Maybe that was for the best, Ma. I never suffered through the heartbreak my friends did when they did not receive a letter from Hogwarts on their eleventh birthday or when they realized that the Santa at the Christmas Party was just a fat old man, donning a fake beard and being paid to pose with children.

Ma, you never made me believe in Prince Charmings or Knights in Shining Armour either. You told me Batman was never real and you taught me to be my own hero unlike my friend who painted his entire room in the colours of Superman.

I never had to suffer heartbreaks when everyone found out Rapunzel and Cinderella weren’t real either or when the truth about the illusion of fairies and unicorns came out. I already knew.

Like I knew death.
Like I knew loss.

Ma, I remember going for summer camp when I was nine and coming back with all sorts of stories of how my best friend’s grandfather was a star and how he was always watching over her, guiding her, taking care of her.

And I remember asking you if Nani was now a star too and you laughing while shaking your head at this peculiar piece of information and taking me out for stargazing, teaching me how to spot constellations instead.

I’m rather very good at them now, you know? Constellations have now become my escape. They’re my reality, they’re me.  

And Ma, even though, you always taught me otherwise, I’m convinced that if I’m able to spot all eighty eight constellations some day, then maybe I can find my way to you.

Maybe, someday, these constellations can lead me to you.
Ma, maybe, one day, I can find you again.

Till then, I will continue writing letters to the Moon, requesting him to help me spot all those constellations and asking him to take care of you, although I know you’re perfectly capable of doing that on your own.

But I’m not.

I miss you, Ma! After all, I’m still just a little kid, aren’t I?

I’m still the ten year old you said, “See you in the evening” to, before leaving for work, the ten year old who waited, and waited, and waited for her mother to come home, for her to come back, the ten year old who prayed to the Moon, wishing for the evening that her mother had promised her.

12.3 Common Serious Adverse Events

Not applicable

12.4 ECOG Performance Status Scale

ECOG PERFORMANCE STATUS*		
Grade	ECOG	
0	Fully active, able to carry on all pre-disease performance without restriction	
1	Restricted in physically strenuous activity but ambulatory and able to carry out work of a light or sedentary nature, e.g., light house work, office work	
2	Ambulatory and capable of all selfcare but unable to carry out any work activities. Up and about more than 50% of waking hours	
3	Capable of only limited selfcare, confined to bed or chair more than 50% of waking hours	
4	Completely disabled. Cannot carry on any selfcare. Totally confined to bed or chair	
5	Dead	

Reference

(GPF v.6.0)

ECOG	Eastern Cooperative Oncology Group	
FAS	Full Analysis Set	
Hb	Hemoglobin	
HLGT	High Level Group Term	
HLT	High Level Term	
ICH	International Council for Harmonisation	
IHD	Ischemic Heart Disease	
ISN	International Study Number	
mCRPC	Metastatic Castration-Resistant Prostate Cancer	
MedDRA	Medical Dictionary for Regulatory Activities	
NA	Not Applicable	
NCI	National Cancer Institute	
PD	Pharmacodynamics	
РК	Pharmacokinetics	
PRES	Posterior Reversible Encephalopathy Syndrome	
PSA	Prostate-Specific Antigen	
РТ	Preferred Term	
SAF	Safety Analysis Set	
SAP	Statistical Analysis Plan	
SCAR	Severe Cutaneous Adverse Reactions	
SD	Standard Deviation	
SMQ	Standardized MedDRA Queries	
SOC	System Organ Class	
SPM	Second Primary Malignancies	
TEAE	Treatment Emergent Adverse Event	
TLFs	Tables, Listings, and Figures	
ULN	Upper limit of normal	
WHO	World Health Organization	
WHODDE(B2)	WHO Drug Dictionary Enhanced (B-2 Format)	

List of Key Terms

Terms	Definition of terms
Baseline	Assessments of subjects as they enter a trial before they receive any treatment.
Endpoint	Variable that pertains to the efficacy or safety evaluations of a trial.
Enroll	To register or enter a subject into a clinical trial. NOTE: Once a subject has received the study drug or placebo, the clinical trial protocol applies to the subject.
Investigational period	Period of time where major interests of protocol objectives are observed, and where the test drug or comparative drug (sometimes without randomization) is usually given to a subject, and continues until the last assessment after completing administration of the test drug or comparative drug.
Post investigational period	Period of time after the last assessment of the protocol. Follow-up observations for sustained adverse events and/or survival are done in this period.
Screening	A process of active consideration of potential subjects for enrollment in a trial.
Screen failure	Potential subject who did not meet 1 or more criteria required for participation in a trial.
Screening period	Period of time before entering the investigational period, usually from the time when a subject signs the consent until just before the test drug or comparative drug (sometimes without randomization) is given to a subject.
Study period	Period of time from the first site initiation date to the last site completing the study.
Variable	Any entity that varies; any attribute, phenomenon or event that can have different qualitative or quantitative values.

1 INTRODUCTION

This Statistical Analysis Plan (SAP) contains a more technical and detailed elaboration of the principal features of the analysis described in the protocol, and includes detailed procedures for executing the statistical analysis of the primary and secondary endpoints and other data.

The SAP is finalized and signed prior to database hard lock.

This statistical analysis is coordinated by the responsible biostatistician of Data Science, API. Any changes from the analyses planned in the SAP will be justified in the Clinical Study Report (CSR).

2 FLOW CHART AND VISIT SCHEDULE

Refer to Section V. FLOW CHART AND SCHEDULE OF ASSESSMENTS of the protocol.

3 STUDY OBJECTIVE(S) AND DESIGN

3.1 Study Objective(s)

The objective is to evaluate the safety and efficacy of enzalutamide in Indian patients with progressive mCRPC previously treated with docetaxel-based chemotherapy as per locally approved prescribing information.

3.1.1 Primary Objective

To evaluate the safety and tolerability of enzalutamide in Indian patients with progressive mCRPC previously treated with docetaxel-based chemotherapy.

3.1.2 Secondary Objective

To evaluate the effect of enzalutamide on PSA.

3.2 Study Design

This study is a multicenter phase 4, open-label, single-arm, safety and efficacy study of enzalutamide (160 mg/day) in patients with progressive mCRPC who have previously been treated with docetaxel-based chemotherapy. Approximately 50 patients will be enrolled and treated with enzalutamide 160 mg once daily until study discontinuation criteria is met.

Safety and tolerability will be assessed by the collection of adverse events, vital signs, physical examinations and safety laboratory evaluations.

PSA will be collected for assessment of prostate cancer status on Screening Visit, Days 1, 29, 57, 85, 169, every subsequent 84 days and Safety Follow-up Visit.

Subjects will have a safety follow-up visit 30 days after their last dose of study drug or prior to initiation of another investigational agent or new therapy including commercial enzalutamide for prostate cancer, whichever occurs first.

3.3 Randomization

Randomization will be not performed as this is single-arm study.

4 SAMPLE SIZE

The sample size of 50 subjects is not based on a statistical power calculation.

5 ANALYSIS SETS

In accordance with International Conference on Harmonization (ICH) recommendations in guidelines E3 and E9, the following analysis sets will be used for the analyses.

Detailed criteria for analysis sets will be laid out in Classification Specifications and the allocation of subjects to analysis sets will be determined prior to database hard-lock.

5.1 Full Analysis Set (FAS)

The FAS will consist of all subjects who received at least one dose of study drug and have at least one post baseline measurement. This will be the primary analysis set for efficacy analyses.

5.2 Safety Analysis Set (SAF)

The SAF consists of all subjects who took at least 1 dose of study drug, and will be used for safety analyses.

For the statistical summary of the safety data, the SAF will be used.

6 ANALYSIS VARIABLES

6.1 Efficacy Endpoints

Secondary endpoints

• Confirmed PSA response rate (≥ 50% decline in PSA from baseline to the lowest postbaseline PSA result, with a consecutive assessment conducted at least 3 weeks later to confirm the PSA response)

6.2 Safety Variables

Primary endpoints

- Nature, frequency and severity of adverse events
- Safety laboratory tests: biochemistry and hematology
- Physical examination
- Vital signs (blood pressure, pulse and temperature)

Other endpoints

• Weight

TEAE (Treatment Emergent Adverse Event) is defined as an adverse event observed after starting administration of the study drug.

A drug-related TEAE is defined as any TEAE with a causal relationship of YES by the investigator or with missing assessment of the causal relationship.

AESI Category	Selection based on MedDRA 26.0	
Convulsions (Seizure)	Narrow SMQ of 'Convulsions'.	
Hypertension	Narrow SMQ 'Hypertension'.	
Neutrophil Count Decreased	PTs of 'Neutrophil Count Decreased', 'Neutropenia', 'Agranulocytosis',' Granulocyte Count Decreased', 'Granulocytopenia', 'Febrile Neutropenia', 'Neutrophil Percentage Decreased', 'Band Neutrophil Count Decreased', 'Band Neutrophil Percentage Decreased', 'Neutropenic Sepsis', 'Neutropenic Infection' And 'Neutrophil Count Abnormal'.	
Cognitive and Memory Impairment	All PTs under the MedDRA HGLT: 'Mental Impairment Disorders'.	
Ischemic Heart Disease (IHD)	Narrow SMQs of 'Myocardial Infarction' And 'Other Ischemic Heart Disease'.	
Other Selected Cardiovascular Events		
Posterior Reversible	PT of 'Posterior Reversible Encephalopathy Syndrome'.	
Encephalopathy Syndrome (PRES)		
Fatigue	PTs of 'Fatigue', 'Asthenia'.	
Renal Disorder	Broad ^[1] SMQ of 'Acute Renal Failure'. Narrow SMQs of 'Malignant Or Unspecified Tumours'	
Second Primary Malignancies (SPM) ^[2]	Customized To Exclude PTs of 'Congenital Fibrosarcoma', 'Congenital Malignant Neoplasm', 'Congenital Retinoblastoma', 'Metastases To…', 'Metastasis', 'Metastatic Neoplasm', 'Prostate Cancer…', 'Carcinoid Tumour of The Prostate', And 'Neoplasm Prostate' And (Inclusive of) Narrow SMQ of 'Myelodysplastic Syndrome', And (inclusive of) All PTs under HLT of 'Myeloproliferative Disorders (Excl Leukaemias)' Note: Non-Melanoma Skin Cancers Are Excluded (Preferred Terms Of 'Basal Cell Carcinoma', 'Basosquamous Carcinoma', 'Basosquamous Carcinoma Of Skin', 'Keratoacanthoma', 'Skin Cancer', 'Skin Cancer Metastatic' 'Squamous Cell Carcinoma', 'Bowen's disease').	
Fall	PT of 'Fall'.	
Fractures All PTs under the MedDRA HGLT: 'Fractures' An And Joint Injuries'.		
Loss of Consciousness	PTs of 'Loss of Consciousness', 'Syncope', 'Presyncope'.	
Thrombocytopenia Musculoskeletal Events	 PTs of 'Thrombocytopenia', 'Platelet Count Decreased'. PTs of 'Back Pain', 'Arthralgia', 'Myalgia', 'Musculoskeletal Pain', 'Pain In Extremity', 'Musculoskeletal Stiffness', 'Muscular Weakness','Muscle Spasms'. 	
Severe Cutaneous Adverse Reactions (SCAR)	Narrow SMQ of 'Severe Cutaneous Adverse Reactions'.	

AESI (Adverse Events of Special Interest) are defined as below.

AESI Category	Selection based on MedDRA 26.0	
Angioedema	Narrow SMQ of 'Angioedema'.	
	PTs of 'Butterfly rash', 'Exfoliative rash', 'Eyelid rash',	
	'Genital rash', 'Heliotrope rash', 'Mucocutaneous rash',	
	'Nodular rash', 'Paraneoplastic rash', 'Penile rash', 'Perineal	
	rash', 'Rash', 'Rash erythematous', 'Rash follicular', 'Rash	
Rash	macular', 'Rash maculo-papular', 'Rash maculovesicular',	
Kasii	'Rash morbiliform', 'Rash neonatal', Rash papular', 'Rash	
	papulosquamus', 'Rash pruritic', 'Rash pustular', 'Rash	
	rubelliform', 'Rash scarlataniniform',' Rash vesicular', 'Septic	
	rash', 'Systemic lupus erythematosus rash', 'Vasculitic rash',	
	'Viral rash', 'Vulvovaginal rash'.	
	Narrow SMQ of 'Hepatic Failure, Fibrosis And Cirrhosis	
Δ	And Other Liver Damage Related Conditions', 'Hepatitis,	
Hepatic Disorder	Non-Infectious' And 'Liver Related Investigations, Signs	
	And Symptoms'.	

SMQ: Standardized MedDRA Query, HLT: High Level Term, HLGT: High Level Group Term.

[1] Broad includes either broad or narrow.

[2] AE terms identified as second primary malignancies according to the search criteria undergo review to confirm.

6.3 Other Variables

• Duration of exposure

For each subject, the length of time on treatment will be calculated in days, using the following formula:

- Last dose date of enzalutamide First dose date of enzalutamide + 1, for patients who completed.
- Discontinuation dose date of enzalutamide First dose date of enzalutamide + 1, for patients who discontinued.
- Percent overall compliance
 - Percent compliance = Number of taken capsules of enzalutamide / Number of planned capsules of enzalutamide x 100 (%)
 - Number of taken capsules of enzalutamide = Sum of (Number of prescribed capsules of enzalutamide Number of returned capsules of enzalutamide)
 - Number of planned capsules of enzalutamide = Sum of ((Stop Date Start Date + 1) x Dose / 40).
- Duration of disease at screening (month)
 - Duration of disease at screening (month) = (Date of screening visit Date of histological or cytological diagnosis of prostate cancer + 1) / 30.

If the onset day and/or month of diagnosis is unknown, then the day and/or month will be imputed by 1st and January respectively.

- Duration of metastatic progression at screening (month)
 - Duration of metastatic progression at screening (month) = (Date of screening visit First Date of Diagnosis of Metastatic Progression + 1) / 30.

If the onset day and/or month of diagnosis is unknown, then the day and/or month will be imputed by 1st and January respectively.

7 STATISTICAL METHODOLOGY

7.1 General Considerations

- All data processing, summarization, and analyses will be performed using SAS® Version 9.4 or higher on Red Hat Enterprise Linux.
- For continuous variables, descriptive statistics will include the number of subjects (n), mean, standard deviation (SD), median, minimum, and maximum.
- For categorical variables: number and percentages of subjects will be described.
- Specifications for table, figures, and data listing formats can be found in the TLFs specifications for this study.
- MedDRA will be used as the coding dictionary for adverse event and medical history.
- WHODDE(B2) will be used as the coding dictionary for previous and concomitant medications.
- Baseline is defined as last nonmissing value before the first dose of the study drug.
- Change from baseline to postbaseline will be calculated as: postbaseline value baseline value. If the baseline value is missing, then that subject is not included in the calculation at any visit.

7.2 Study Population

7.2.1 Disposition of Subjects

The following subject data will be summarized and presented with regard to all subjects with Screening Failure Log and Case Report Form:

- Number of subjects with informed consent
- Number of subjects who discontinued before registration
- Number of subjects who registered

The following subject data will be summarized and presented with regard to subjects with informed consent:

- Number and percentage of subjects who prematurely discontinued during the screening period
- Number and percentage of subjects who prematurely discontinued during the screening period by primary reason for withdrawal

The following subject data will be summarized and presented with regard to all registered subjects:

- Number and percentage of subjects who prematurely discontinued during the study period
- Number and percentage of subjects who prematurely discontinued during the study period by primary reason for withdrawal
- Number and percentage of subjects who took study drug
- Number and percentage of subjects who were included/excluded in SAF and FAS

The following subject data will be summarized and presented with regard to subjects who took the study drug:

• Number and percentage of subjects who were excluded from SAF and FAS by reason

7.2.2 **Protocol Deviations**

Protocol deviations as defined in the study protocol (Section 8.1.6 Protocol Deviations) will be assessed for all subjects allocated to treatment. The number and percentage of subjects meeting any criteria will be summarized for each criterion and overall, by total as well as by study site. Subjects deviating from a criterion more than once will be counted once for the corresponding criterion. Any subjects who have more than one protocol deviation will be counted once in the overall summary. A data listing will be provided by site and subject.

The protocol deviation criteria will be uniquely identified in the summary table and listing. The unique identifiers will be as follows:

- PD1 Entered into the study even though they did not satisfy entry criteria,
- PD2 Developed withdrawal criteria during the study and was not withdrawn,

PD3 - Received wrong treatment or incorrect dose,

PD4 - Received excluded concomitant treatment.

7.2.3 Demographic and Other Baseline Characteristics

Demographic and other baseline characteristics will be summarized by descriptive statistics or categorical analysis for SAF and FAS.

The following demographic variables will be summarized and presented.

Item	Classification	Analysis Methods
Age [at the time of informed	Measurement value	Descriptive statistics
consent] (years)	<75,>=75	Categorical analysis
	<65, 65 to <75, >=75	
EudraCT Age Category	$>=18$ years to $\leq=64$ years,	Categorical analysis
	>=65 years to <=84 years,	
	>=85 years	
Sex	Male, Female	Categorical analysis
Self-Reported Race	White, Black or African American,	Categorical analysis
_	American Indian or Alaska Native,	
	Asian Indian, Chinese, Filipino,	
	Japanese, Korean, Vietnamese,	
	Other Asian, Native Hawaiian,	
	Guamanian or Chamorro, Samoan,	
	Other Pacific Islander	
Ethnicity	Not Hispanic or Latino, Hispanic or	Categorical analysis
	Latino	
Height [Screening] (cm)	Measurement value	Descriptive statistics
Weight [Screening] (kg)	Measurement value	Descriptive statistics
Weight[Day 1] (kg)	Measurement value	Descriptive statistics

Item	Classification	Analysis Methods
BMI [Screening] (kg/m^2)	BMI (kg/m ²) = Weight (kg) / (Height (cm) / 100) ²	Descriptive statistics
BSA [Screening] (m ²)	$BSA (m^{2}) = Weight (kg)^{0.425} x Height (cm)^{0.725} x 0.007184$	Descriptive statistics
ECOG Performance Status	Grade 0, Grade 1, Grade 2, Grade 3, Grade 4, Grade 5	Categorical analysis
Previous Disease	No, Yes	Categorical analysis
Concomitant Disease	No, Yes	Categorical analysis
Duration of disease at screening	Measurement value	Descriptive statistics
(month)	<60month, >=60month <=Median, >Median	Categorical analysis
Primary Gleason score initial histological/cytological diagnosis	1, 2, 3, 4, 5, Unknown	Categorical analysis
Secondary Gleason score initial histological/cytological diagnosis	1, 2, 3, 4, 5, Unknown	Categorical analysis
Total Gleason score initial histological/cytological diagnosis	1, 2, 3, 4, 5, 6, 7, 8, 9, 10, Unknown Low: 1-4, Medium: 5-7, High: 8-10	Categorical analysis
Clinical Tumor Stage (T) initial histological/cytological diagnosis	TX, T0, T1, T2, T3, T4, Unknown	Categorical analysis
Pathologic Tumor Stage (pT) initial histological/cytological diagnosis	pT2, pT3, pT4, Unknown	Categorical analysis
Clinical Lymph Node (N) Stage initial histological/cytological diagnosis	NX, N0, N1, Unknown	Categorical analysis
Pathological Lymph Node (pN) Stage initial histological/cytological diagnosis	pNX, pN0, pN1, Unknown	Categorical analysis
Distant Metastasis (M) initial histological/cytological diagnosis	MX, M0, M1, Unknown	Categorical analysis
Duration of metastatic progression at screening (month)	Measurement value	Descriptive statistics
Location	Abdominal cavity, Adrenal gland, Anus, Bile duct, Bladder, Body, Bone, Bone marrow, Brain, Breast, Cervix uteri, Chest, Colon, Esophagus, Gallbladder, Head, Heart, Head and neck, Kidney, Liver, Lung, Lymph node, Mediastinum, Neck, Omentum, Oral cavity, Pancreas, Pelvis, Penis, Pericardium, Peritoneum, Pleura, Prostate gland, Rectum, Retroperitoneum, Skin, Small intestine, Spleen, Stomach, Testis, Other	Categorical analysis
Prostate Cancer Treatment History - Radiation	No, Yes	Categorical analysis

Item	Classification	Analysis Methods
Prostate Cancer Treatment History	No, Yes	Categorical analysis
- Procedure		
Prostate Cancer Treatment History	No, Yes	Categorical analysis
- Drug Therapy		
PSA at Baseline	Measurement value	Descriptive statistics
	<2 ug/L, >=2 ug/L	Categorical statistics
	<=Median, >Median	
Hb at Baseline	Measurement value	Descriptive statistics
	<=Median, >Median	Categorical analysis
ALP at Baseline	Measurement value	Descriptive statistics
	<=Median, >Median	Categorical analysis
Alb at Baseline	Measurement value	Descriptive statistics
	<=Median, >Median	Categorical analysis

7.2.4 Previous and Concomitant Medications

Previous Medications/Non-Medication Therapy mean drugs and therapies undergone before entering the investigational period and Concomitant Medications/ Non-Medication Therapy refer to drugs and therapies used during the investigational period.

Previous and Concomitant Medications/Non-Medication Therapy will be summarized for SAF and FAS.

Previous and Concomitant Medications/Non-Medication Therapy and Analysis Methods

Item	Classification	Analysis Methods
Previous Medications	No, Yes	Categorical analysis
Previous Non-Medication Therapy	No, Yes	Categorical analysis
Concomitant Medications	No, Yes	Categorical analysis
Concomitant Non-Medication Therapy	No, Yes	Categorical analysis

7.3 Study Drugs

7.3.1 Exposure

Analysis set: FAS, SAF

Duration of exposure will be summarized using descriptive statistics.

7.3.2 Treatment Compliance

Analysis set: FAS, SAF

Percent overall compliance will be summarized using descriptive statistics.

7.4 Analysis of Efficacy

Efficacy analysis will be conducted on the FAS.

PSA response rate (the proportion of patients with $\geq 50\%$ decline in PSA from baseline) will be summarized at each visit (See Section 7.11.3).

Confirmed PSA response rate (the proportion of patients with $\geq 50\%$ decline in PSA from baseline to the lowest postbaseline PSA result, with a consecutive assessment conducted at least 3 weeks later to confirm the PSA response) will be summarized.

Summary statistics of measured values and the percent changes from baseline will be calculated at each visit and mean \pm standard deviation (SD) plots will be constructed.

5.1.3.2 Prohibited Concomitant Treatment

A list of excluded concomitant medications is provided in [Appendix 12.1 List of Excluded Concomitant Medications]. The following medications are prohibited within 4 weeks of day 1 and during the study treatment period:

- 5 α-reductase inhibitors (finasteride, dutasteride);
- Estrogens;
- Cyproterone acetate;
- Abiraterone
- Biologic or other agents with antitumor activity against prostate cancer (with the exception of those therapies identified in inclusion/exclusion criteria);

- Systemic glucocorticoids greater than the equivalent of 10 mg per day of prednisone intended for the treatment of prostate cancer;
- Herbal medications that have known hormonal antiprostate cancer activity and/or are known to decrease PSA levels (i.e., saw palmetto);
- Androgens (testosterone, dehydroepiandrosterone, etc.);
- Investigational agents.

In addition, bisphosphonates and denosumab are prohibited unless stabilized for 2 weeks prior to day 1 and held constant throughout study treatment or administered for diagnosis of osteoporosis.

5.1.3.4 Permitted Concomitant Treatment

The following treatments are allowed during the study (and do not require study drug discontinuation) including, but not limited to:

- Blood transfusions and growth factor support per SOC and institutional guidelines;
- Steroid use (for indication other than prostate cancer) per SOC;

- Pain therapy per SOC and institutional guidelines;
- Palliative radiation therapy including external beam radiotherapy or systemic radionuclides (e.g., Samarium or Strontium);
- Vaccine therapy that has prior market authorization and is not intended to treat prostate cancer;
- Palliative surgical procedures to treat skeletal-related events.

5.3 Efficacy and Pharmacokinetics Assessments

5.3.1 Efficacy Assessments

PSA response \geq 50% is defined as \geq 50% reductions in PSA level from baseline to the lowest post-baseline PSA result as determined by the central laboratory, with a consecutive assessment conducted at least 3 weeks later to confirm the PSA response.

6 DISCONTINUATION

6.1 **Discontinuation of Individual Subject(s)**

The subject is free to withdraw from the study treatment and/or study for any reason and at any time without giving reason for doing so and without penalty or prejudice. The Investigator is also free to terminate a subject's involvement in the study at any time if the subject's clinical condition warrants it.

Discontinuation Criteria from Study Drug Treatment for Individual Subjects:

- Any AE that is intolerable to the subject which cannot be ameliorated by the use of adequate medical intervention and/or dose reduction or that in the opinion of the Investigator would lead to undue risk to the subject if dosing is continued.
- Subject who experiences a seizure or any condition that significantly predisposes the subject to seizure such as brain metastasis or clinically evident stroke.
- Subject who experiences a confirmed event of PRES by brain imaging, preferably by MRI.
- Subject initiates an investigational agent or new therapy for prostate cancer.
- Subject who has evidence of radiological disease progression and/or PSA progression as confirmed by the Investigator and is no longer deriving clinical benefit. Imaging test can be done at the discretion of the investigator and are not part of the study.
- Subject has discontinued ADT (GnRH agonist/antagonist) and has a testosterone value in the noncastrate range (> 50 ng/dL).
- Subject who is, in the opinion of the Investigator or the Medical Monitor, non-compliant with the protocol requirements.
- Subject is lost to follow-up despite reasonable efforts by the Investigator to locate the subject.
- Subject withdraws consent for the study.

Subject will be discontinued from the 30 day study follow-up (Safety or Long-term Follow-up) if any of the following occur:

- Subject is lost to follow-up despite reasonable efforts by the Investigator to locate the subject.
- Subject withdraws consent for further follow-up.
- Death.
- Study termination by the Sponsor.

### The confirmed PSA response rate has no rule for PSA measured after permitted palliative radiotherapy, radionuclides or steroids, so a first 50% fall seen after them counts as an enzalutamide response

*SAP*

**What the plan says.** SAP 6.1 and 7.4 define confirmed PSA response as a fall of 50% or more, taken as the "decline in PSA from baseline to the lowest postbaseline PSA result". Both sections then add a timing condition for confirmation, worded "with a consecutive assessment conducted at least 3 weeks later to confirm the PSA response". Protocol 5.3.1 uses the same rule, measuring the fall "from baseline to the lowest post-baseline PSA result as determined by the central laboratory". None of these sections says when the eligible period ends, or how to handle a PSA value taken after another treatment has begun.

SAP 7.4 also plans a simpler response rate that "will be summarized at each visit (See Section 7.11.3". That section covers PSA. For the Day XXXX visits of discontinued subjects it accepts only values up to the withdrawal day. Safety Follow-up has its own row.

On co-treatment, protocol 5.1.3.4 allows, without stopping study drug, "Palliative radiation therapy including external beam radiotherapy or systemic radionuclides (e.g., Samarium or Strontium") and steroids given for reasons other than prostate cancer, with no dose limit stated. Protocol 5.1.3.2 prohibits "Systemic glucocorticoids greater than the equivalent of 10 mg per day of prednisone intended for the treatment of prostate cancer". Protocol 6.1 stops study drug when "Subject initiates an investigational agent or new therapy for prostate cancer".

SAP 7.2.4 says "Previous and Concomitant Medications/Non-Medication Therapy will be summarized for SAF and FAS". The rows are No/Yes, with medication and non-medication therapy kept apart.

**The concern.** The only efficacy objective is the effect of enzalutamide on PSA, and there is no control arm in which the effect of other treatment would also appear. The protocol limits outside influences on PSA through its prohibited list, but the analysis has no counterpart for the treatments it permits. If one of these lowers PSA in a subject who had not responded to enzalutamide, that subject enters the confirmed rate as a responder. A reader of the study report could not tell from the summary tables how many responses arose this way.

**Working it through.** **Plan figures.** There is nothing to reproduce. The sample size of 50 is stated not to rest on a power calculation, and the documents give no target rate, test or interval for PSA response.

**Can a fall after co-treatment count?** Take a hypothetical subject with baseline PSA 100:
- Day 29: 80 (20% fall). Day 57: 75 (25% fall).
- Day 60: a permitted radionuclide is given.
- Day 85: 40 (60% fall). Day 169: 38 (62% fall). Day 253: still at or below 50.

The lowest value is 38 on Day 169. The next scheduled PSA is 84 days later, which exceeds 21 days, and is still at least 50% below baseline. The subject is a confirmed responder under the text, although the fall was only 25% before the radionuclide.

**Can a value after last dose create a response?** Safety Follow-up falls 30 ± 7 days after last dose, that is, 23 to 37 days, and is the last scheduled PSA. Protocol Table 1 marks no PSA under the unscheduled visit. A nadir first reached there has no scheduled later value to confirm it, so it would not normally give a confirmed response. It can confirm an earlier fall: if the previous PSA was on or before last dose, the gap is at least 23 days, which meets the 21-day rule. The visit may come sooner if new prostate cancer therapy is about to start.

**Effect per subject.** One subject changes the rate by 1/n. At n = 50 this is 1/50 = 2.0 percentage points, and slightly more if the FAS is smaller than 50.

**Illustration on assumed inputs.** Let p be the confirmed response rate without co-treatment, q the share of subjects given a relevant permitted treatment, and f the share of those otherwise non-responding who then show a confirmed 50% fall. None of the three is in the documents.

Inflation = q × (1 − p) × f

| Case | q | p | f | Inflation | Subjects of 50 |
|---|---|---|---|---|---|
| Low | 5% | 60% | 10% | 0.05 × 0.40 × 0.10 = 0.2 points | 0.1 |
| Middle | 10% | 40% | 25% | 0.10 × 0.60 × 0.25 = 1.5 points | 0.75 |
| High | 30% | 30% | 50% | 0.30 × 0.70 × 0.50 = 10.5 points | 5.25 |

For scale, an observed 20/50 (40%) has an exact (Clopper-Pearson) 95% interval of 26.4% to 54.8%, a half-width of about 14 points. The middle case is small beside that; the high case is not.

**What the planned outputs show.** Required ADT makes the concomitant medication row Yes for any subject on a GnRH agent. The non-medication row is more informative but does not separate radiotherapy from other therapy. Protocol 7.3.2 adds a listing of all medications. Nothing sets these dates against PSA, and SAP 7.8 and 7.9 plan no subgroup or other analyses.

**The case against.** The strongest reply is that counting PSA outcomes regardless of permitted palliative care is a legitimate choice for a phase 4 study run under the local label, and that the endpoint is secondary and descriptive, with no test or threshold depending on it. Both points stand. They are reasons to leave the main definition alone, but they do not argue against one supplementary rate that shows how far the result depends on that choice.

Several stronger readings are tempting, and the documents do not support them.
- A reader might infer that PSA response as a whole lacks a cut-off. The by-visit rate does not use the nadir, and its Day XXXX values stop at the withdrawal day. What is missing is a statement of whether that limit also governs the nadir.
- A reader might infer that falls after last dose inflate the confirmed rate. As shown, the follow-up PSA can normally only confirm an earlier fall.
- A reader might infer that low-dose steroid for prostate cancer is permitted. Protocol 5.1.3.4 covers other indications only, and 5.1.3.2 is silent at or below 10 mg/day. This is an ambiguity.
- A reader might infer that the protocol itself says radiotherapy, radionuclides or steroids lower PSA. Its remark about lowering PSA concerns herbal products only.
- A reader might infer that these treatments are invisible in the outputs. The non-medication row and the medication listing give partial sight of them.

I’m still the ten year old who fought with the Security Guard at the Hospital because he wouldn’t let her in to see her mother,

I’m still the ten year old who lost her own life when she saw her mother’s lifeless face, who had to be dragged out of the hospital, screaming and weeping, just because she didn’t want to leave her mother’s side.

I’m still the ten year old who cried for days and days because nights without her mother scared her, who refused to fall asleep because she was scared of her nightmares, who refused to eat anything for days because her mother wasn’t there.  

I’m still the ten year old who didn’t leave her house for days, because she knew her mother would come back, who ran to her mother’s room, every single morning, hoping she’d be there, wishing it was all just a bad dream and who broke all the vases in her house, just because she wanted her mother to come back and scold her, one last time.

I’m still the ten year old who couldn’t breathe properly, just because she didn’t want to, who lost herself when her mother left her, the ten year old who knew death, up and close like a best friend and who knew loss, like no one else.

Ma, I wish you’d come back, but I also know you won’t. I wish I could leave and meet you soon, but I also know I won’t.

I’m not leaving just as yet. I still have a lot to do. I want you to be proud of me, Ma and one day, I promise you will be!

As much as I miss you, I promise I will never give up! And you know how seriously I take my promises. 

Ma, you taught me well!
Happy Mother’s Day! 

You little ten year old,